– The Honorable Heather Wilson, Secretary of the Air Force
  • “Our nation faces current and future challenges in space that demand an immediate change in how we organize, train, equip, and employ our force. The Space Mission Force represents how we will meet these challenges.”
    – Gen John Hyten, then Commander, Air Force Space Command
  • “These things we do, that others may live.”
    – US Air Force Pararescue

Your Air Force – Did You Know?

In the four years before 2018, approximately 70,000 munitions were expended in Afghanistan, Iraq, and Syria.

The Air Force provides approximately 75 percent of the Defense Department’s nuclear command, control, and communications capabilities and operates two legs of the triad—intercontinental ballistic missiles and nuclear-capable aircraft.

AETC: Air Education and Training Command, headquartered at Joint Base San Antonio-Randolph, Texas is the second oldest major command in the Air Force. AETC was formed in January 1942 as the Army Air Corps Flying Training Command with headquarters in Washington, D.C. Less than a year later, the headquarters moved to Fort Worth, Texas. The headquarters ultimately moved to Randolph AFB in 1957. In July 1993, Air Training Command and Air University merged to form AETC. The 2005 Base Realignment and Closure Plan renamed Randolph Air Force Base to Joint Base San Antonio-Randolph. Over the years, more than 25 million students have graduated from AETC training and education programs.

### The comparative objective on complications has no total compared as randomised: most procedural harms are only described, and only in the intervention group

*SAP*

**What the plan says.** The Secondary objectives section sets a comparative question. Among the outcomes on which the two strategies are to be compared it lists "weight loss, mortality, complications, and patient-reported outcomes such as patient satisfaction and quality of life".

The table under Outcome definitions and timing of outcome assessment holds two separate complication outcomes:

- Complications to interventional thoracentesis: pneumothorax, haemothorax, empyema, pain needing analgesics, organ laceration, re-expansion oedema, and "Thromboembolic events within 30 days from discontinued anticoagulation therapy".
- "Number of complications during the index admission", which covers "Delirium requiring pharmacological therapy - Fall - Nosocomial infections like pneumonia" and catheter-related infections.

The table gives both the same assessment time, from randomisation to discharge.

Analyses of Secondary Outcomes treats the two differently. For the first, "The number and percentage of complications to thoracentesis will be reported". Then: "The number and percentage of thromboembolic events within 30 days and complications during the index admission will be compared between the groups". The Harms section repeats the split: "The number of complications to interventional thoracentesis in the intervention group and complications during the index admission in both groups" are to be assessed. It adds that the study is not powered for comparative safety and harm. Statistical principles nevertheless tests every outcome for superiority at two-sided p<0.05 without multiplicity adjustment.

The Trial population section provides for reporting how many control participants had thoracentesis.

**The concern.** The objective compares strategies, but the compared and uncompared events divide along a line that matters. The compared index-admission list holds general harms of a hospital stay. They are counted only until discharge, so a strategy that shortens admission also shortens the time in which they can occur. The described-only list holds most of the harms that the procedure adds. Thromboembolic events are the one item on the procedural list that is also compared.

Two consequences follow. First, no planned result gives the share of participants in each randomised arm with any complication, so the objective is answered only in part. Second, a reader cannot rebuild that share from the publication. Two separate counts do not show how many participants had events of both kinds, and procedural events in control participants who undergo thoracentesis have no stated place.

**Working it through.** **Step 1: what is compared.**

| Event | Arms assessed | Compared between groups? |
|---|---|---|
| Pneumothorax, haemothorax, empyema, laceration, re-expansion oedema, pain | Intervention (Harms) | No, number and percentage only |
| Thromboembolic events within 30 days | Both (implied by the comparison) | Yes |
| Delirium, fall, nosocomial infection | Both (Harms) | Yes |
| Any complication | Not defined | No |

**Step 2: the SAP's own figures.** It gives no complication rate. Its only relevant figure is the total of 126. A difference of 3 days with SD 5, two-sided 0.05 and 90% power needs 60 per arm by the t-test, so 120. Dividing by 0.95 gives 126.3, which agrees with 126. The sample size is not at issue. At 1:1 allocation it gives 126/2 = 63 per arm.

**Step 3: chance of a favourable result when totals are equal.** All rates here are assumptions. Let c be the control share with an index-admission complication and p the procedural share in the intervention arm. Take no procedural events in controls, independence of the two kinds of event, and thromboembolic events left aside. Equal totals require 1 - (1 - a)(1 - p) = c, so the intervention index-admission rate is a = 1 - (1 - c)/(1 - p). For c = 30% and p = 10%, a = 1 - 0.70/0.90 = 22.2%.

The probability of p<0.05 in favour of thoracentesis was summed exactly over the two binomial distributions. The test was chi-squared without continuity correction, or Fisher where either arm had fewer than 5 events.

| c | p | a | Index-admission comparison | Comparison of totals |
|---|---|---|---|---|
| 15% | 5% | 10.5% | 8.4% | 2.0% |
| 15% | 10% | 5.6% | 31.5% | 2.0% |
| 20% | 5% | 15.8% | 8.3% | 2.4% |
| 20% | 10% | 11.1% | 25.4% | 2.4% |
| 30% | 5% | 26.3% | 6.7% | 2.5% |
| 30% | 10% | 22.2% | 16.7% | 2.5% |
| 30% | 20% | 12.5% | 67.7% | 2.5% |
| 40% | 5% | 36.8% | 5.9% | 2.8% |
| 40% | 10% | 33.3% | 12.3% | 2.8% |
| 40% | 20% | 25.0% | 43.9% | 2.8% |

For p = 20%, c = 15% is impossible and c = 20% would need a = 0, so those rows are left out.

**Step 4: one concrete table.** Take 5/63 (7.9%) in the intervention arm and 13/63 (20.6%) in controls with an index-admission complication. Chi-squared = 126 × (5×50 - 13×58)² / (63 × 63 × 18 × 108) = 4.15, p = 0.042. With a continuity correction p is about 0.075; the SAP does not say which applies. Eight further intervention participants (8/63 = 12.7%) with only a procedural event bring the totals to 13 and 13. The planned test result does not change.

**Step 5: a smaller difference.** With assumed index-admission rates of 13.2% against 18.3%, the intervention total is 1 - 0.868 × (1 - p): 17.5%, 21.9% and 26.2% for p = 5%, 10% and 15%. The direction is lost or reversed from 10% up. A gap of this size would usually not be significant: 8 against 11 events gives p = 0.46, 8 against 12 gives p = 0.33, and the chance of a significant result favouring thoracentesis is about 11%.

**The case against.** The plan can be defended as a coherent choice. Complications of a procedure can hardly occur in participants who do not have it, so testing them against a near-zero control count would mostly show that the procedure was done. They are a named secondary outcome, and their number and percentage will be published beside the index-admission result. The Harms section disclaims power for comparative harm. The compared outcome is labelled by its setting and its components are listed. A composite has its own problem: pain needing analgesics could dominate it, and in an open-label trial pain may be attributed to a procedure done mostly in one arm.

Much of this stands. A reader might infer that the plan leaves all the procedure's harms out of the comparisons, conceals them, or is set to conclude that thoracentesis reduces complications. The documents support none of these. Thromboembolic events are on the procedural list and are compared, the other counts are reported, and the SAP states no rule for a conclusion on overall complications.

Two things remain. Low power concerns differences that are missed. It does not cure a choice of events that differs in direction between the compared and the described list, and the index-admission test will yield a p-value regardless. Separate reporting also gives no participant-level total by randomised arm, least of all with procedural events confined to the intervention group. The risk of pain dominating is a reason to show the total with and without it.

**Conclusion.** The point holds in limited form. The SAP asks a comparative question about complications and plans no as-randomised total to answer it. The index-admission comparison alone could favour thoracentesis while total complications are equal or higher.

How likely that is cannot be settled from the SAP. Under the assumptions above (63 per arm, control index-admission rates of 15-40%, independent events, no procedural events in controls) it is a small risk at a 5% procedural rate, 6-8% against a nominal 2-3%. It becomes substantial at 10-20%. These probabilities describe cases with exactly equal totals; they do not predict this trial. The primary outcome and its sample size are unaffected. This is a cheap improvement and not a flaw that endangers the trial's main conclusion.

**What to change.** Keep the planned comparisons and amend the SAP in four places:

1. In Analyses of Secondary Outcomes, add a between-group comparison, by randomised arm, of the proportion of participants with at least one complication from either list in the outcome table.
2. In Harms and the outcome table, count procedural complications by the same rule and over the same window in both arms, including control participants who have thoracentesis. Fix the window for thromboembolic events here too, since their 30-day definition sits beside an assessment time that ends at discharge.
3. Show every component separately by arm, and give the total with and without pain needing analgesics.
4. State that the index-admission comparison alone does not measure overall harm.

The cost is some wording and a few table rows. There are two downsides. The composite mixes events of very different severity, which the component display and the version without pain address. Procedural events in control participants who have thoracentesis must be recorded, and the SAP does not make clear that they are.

Some of the military’s most difficult missions are carried out by Combat Controllers. Acting as a one-man attachment to special operations teams across all United States Military Branches, it’s up to these specialists to provide command and control and direct air traffic in remote, and often hostile, areas. It takes years of training and a commitment to excellence in a range of skills to become one of these elite warriors and succeed on missions all over the world.

“Oh, I have slipped the surly bounds of earth, and danced the skies on laughter-silvered wings…” What is the name of this famous poem that Airmen know, and who is the author?

Key Dates to Watch


  • Oct 1 – FY 2019 Began
  • Nov 6 – Election Day
  • Nov 11 – Veterans Day
  • Nov 14 – AFA Breakfast with Gen Stephen “Seve” Wilson, Air Force Vice Chief of Staff, Key Bridge Marriott
  • Dec 7 – Mitchell Institute Breakfast with Gen John Raymond, Commander, Air Force Space Command, Capitol Hill Club


  • Feb 4 – Expected release of FY 2020 President’s Budget
  • Feb 27-Mar 1 – AFA’s Air Warfare Symposium, Orlando, FL

If you have questions, please contact:

Keith Zuegel, (Ret.), USAF
Senior Director, Government Relations
Air Force Association (AFA)